Socialism | Causes Leading to the Rise of Socialism

Socialism was one of the important effects of the Industrial Revolution. Adam Smith in his work, ‘Wealth of Nations’ stressed that the state should not interfere in the nation’s economy. Socialism developed as a reaction against the theory propounded by Adam Smith. Socialism is an economic system in which the means of production are not controlled by individuals but by the state or by a community of people. Socialism believes in the fair distribution of wealth among the people.

Principals of Socialism

  • It is opposed to private capitalism.
  • Socialism reflects the voice of all workers and the working classes.
  • It aims at equal distribution of wealth.

Early Socialists

In the early twentieth century, many political thinkers favored the rise of the social system in which the means of production are not owned by private individuals but by the State. Some first socialists were Babeuf, Saint Simon, and Robert Owen. Robert Owen owned a cotton mill in Scotland. He reduced the working hours of the laborers and paid them good wages.

Causes Leading to the Rise of Socialism

Reaction against Capitalism:

Socialism developed as a reaction against capitalism. The Industrial Revolution divided society into capitalists and socialists. The capitalists exploited the laborers by forcing them to work for longer hours and by paying them extremely low wages. This made rich people richer and poor people poorer. The socialists fought for the rights of the workers.

Trade Union Movement:

The trade union developed after the Industrial Revolution to fight for the rights of the workers. Systematic protests by the members of the Trade Union forced the British government to recognize the basic rights of workers.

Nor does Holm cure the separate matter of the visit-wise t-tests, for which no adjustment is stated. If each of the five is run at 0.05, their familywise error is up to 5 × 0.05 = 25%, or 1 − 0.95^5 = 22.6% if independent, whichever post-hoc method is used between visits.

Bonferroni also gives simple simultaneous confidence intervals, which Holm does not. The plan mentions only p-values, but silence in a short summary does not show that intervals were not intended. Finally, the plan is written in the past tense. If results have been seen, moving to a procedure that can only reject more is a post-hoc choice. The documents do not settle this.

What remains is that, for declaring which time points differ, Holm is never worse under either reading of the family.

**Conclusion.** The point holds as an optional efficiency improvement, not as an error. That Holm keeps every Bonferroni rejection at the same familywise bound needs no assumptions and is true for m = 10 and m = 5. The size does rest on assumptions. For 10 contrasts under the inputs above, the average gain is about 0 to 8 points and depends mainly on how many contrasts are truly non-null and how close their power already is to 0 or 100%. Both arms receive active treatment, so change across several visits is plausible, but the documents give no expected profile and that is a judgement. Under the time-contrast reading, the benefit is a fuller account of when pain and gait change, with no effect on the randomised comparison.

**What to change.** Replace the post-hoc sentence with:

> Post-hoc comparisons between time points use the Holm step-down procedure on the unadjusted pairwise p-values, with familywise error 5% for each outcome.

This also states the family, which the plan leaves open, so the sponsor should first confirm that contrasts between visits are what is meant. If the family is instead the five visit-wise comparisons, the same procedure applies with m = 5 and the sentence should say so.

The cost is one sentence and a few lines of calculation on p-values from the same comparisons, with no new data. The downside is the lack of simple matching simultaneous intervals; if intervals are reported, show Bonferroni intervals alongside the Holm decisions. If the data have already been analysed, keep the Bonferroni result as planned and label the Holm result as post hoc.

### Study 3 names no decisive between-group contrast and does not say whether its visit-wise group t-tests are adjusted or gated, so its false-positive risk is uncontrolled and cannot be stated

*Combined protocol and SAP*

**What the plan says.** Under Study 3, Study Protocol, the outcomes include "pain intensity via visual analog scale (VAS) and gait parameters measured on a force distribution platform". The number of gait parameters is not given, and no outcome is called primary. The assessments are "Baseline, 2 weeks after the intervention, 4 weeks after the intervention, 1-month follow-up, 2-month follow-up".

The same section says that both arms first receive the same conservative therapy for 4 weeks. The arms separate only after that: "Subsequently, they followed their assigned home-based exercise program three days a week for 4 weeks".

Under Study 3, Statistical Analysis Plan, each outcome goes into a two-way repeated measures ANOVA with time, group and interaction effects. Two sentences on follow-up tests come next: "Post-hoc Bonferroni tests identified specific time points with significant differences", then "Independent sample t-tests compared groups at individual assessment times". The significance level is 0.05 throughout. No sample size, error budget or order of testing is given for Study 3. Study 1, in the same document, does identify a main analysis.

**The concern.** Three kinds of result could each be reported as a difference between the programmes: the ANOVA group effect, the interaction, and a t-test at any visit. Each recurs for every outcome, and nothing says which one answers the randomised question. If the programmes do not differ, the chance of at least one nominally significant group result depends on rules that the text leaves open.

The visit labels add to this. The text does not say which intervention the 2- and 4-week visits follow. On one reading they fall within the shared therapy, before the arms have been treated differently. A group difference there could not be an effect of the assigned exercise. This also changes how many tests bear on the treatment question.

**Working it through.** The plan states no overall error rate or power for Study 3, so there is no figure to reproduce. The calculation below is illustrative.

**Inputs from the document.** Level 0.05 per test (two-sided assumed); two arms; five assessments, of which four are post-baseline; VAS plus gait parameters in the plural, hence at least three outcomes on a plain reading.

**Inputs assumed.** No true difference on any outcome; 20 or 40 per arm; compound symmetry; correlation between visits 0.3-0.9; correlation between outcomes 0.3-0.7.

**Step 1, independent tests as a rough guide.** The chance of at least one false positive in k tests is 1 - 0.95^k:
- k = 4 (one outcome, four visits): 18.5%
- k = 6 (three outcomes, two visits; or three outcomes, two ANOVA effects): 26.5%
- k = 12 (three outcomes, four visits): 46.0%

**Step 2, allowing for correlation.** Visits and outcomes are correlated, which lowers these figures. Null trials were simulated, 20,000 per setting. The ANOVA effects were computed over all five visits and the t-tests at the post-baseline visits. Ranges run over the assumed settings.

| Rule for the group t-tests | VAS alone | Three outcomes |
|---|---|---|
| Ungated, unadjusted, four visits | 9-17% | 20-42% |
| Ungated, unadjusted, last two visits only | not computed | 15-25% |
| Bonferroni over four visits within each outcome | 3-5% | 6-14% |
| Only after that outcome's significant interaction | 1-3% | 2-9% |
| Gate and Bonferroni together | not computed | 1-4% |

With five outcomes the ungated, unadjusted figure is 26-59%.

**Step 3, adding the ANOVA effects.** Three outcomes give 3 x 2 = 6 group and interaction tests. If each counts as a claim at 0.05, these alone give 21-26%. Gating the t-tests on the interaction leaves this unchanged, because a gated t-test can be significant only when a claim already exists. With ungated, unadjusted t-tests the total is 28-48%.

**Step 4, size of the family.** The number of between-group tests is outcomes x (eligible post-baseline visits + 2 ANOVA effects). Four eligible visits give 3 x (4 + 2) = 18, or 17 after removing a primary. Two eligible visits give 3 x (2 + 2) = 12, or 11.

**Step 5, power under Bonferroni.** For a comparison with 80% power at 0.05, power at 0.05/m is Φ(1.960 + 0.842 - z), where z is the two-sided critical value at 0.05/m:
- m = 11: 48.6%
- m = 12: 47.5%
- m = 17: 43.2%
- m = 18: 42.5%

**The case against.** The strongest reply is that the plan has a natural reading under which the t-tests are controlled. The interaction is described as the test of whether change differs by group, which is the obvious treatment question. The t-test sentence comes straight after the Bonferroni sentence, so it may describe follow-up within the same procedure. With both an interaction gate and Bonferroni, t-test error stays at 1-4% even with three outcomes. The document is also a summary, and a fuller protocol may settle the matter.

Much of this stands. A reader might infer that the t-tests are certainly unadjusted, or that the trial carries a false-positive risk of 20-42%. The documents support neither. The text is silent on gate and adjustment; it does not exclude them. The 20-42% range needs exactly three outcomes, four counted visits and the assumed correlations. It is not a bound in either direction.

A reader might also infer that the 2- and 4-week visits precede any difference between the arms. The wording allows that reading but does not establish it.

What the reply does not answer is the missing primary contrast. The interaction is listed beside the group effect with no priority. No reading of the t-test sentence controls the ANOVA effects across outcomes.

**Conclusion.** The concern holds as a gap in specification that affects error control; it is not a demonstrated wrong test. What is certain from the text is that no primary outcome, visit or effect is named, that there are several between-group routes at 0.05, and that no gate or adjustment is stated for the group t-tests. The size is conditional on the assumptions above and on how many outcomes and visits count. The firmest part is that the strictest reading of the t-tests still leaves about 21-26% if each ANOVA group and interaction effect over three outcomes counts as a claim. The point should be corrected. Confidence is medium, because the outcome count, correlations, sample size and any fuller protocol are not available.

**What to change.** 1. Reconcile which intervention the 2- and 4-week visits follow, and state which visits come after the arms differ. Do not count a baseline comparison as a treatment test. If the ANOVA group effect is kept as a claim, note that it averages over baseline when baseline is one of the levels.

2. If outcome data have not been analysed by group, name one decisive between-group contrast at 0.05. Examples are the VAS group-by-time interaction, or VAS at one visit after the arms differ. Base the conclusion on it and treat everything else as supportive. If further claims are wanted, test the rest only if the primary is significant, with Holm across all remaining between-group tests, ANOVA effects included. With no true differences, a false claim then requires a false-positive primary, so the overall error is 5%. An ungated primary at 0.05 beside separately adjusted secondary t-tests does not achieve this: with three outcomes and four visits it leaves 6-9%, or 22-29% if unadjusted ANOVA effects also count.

The Chartist Movement:

The condition of workers in Britain between 1836 and 1848 deteriorated. The workers wanted social and political freedom. Their leaders put forward their demands before the Parliament in the form of a charter. This movement came to be known as ‘The Chartist Movement’.

Marxist Socialism

  • Karl Marx was a German political philosopher and an economist. Along with Frederick Engels, he wrote the ‘Communist Manifesto’ which was published in 1848. Karl Marx wrote another famous book ‘Das Capital’.
  • Marx believed that the capitalist society is divided into two classes—the working class, which toils and does all the work, and the capitalist class, which owns all the resources. He said that the capitalists exploit the working class.
  • This results in conflict between the two classes. This class struggle leads to a crisis resulting in the collapse of the capitalist system. The means of production will then pass into the hands of the working class. The working class would own all the resources, and profits would be equally divided among the people. This system came to be known as ‘Marxist Socialism’.
  • In socialism, when production takes place not for earning profits but for satisfying human wants, it establishes a communist society.
  • Bernstein, another socialist, advocated that socialist objectives should be achieved through democratic means.

Socialism in the World

  • The Russian Revolution in 1917 aimed at the establishment of socialism in the state. Russia became a socialist country in 1917. Lenin and Trotsky were the chief architects of the Russian Revolution.
  • China became a communist nation on 1 October 1949 under the leadership of Mao Tse Tung.
  • Many socialist parties emerged in India too. In 1934, the Socialist Party was established under the leadership of Narendra Dev, A. Patwardhan, Jayaprakash Narayan, and Dr. Rammanohar Lohiya.
  • Currently, socialism implies that governments should work for the upliftment of the working and depressed classes in society and should aim at promoting a just and welfare state.
  • India has adopted the word, ‘Socialist’ in the Preamble of the Constitution and aims at the welfare of undeveloped and underdeveloped sections of society.

Also, Read Modern age in Europe – Industrial Revolution

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